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FSA recommends changes to mortgage sales

This follows earlier proposals by the FSA which looked at responsible lending and the role of the lender and the customer, and which set out that the responsibility to assess whether a customer can afford a mortgage ultimately lies with the lender.

In addition key proposals include:

•Replacing the obligation to issue an Initial Disclosure Document to the customer with requirements to clearly and prominently disclose key information about how the intermediary will be paid and the service they offer;
•Changing the trigger points for providing the Key Facts Illustration to minimise information overload on consumers and reduce burdens on firms;
•A requirement for all individuals that sell mortgages to hold a relevant mortgage qualification ensuring appropriate professional standards across all sales;
•Replacing the existing labels used to describe the firm’s service with the Retail Distribution Review’s ‘independent’ and ‘restricted’ labels; and
•Requiring firms to disclose to customers whether they will consider deals that can only be obtained directly from a lender.
Sheila Nicoll, the FSA’s director of conduct policy, said:

"This next step of the Mortgage Market Review recognises the importance of the intermediary and ensuring the quality of every mortgage sale. It also indicates how the intermediary and other sales staff fit into our vision of a sustainable mortgage market that works well for consumers.

By clarifying the role and responsibility of mortgage sellers, we are removing the blurring that could take place between the role of seller and lender."

Stewart Baseley, Executive Chairman of the HBF said;

“Of course lenders should lend responsibly and the FSA has a responsibility to regulate that lending. But these disproportionately severe proposals would have implications far beyond that and risk destabilising the already fragile housing market still further. The social and economic implications of delivering fewer homes at a time where we already have an acute housing shortage are dire.”

Sarah Webb, CIH chief executive, said:

“There is a clear need for better mortgage lending.  However, the proposals in this consultation will prevent many households who could service a mortgage from realising their aspirations to become home owners.  Furthermore there is a real risk that these measures will undermine what is already a weak housing market – putting jobs and homes at risk.  This isn’t just a case of closing the door once the horse has bolted, this will make matters worse.”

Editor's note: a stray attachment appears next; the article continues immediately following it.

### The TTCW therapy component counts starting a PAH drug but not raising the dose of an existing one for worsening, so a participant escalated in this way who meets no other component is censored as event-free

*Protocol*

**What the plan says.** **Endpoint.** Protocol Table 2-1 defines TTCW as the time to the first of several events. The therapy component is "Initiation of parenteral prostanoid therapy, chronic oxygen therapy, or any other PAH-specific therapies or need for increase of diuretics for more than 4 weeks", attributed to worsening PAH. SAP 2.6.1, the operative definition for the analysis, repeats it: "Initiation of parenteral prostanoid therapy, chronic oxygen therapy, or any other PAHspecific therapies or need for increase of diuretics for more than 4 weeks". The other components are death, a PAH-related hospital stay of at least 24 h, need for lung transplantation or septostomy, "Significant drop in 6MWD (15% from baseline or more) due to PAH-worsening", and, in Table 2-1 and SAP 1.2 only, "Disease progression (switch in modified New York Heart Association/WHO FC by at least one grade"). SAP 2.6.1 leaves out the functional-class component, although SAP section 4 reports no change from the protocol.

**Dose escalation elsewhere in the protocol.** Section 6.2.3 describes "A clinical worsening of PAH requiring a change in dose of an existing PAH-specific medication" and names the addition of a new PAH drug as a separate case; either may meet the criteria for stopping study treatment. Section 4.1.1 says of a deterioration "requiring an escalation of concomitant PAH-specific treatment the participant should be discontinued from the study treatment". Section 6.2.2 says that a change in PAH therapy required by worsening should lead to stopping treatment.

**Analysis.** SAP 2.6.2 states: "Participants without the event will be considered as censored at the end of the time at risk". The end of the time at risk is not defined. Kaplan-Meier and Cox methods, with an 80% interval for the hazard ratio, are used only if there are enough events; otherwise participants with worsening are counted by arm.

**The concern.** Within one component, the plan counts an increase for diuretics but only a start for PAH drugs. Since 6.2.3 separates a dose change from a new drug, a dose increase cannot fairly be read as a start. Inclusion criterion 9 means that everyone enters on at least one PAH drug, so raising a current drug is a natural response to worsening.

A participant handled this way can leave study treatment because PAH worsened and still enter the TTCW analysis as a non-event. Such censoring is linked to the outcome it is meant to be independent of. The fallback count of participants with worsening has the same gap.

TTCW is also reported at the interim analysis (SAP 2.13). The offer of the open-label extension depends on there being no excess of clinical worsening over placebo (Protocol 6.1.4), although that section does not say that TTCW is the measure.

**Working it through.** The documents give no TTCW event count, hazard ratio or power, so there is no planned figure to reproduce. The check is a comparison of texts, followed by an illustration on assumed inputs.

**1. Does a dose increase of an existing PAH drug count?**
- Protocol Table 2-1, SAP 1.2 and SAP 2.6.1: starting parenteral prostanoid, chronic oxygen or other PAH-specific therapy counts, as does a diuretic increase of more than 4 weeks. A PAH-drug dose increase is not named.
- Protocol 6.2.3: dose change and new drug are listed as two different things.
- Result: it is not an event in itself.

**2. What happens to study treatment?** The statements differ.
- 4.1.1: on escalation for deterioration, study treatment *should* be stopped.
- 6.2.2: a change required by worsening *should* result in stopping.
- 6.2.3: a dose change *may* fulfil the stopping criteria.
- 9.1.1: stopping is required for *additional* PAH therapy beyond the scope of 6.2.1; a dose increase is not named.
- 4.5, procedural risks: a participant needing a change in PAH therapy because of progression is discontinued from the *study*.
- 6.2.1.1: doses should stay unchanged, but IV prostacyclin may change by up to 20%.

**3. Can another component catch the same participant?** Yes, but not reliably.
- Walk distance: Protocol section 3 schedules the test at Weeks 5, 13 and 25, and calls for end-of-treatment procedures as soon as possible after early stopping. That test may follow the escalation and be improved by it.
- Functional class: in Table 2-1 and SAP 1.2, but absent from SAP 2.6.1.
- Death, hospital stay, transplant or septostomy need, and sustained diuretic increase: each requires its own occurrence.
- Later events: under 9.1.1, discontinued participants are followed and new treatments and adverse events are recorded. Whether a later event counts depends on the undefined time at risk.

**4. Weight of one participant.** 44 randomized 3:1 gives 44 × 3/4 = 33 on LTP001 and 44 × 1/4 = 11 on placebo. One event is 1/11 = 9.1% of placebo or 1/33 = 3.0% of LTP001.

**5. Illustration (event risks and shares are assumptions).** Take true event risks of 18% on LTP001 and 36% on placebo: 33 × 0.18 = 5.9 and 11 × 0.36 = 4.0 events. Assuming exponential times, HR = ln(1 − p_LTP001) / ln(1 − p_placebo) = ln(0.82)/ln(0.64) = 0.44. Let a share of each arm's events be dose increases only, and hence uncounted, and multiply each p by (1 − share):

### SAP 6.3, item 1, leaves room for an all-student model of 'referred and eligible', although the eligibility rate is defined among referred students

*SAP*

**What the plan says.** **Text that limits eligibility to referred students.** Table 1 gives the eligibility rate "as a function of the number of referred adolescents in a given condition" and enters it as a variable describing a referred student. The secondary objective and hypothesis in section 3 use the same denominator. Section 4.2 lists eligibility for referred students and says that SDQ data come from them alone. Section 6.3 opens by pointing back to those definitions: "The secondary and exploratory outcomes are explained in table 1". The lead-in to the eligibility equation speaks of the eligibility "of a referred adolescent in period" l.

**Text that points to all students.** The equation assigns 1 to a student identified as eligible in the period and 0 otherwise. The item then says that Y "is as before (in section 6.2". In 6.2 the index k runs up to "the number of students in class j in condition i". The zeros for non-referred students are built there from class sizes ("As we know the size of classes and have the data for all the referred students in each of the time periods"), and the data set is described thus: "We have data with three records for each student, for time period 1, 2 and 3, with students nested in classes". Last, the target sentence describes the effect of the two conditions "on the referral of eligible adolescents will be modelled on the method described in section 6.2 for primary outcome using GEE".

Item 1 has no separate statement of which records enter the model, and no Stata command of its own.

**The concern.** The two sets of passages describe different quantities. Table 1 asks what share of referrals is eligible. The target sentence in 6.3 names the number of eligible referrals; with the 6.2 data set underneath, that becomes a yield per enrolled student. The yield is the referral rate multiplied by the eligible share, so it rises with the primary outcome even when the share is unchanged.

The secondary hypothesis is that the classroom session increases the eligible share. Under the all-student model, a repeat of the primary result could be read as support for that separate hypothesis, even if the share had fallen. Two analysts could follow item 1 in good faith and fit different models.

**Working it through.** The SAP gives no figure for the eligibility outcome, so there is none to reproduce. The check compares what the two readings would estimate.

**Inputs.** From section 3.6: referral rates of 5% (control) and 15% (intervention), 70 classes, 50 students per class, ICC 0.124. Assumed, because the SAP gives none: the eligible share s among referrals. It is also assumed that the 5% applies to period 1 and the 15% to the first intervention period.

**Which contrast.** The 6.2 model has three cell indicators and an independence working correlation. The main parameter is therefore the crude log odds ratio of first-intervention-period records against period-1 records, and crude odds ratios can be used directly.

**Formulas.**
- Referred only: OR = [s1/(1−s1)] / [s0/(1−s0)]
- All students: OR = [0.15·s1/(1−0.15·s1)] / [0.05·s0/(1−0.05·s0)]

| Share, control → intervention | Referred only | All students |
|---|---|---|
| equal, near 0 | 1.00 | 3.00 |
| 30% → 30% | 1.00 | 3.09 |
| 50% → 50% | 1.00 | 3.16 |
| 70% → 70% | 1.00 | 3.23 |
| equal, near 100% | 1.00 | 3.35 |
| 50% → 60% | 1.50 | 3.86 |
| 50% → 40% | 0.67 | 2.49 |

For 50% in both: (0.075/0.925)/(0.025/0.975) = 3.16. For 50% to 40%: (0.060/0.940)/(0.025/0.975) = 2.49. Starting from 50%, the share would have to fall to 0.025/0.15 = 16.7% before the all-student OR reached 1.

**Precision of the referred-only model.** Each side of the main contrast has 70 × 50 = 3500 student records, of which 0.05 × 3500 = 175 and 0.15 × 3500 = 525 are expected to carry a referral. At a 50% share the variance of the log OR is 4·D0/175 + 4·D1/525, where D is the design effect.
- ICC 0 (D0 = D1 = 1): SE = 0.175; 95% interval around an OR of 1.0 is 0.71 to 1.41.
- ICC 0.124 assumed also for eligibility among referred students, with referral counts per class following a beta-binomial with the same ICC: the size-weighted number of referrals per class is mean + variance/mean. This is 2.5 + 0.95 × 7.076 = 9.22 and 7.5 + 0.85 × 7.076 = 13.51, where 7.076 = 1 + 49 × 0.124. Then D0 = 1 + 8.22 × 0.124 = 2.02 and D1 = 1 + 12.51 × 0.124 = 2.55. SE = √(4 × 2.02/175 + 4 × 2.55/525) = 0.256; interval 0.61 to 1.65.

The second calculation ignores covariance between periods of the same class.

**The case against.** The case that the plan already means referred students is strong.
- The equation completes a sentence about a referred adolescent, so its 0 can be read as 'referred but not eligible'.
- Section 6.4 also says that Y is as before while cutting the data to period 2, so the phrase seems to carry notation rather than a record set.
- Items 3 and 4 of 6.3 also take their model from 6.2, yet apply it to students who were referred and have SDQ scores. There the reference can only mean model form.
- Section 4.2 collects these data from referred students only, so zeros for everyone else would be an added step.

Elizabeth Richards, Head of Legal & Policy at NFoPP, comprising both the National Association of Estate Agents (NAEA) and the Association of Residential Letting Agents (ARLA), said:

"These proposals may seriously undermine the mortgage market.  The National Association of Estate Agents (NAEA) attributes the decline in both buyers and sellers during the past few months to restrictive lending criteria.  These new regulations have the potential to exacerbate this problem. Loans to first-time buyers are considerably lower than at this time last year, and the NAEA believes that these new proposals will prevent even more people from buying a home."

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  1. Major Landlord says:

    It is very revealing that parties with vested interests in re-inflating the housing bubble are so against these sensible proposals. The truth is, it was the free-for-all launched by irresponsible lenders, aided by unscrupulous intermediaries, and supported by greedy developers, estate agents and letting agents that caused the housing meltdown in the USA and UK – which then triggered the global recession.

    Have we learned NOTHING? Should we allow borrowers to lie about their earnings and source of deposits, in order to borrow more than they can afford to repay? Should we allow lenders to lure borrowers into over-borrowing by offering initial throwaway rates, followed by exorbitant reversionary rates? Should we allow housebuilders and agents to continue building property that we don’t need, with false promises of inflated investor returns that will never materialise?

    OF COURSE NOT. The government MUST bring sanity back to the housing market, and the starting point is sensible, regulated lending. The more money that enters the housing market, the more prices will be inflated. Anyone who argues against this is just in it for their own selfish ends. And anyone who falls for their hype only has himself to blame when the consequences come knocking at his door . . .